JSC petitioned for lacking male magistrate, female High Court Judge representatives

Chief Justice Martha Koome chats with the new Commissioner to the Judicial Service Commission (JSC) Omwansa Ombati at the Supreme Court building on Tuesday, May 14, 2024. [Collins Kweyu, Standard]

The Judicial Service Commission (JSC) has never had a male magistrate or female High Court Judge representative, in its 14 years of its existence.

A fresh case filed by a human rights lobby group Sheria Mtaani and lawyer Daniel Kabue indicates that since 2010, magistrates have voted only for female colleagues while High Court Judges have elected male representatives in the commission.

The two argued that it is discriminatory for the Kenya Magistrates and Judges Association (KMJA) to lock out the only female candidate to replace High Court Judge David Majanja.

“The petitioners are apprehensive that if this current cycle persists unchecked, it is conceivable that, by design, no male magistrate will ever be appointed as a commissioner to the JSC. Such an outcome would amount to discrimination against male members of the KMJA, who possess the right not only to affiliate with the association, its activities, including voting and candidacy,” argued lawyer Shadrack Wambui, representing the two.

When JSC was first constituted, the then High Court Judge Isaac Lenaola (now Supreme Court Judge) and Chief Magistrate Emily Ominde (now High Court Judge) were elected as representatives.

It is only the Supreme Court and Court of Appeal that have had alternate male and female representatives.

Currently, Justice Fatuma Sichale is the Court of Appeal representative while Justice Mohamed Ibrahim represents Supreme Court. Justice Sichale replaced Justice Mohamed Warsame while Ibrahim took over from Deputy Chief Justice Philomena Mwilu.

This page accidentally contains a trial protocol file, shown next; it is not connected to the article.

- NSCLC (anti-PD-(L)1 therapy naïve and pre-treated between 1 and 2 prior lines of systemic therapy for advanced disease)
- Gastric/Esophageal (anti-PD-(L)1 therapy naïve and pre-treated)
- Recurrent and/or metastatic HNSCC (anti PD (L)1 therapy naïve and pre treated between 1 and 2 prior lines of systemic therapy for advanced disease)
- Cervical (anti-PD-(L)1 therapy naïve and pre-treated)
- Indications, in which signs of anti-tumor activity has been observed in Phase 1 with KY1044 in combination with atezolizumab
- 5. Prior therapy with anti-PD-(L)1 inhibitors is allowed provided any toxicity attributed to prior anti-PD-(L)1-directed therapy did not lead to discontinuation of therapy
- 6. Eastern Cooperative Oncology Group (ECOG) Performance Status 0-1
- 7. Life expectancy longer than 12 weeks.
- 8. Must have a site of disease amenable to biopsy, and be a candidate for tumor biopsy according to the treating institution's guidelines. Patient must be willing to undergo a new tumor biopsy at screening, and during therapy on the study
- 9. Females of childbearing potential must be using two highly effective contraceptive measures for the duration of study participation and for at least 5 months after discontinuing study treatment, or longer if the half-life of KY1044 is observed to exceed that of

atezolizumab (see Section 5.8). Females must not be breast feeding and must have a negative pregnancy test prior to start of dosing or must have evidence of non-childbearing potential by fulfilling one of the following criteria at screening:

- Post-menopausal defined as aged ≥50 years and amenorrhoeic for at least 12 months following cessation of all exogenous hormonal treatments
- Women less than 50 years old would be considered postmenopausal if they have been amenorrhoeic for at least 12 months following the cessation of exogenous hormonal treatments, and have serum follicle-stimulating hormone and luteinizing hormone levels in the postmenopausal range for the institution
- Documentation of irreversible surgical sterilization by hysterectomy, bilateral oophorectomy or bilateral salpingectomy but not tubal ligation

The representative position runs for a period of three years. The term of Justice Majanja is coming to an end in May 2024.

This is the second case filed over the upcoming election. The first case was filed by High Court Judge Jaqueline Kamau.

The person who is to replace her is now at the heart of the split between female High Court Judges and their male counterparts.

KJMA notified its members that only male Judges will be eligible to replace Justice Majanja.

The Association's decision was backed by the fact that Chief Magistrate Evelyne Olwade, a female is a representative of the magistrates in the commission. It claimed that it is seeking to balance the scales by restricting the upcoming election of a representative to males only.

However, Justice Kamau argued in her case that the election should be open to all.

She lamented that despite expressing her interest in the position, she was unceremoniously locked out.

“The petitioner asserts that the respondent has breached and threatens to continue violating her fundamental human rights and freedoms by illegally and unjustifiably rejecting her application to contest for the position of High Court Judge representative to the JSC,” argued Justice Kamau through her lawyers Iseme, Kamau Company Advocates.

She said that Justice Majanja is set to leave JSC on May 15, 2024.

Justice Kamau explained that the notice inviting candidates to vie for Justice Majanja's replacement was sent to all.

“The notice was sent to all members of the Respondent without exception. The notice stated that the elections would be held on May 11, 2024. The election date was subsequently changed to May 25, 2024,” she said.

Justice Kamau said she was the only female candidate who declared interest to replace Justice Majanja. However, she laments that she was the only candidate who was knocked out.

“The Executive Director in his decision dated April 6, 2024, explained that the Petitioner’s application was unsuccessful because as a woman she was precluded under Rule 4.2 of the Election Rules from contesting for the position of the High Court Judge representative. She was thus disqualified on the basis of her gender,” she argued.

KJMA Chief Executive Officer Daniel Sepu in his reply said he believes that whenever a vacancy falls in JSC, the replacement should always be of the opposite gender if there is a sitting representative either a male or a female.

Sepu insisted that the person who should replace Justice Majanja should be a man and not a woman.

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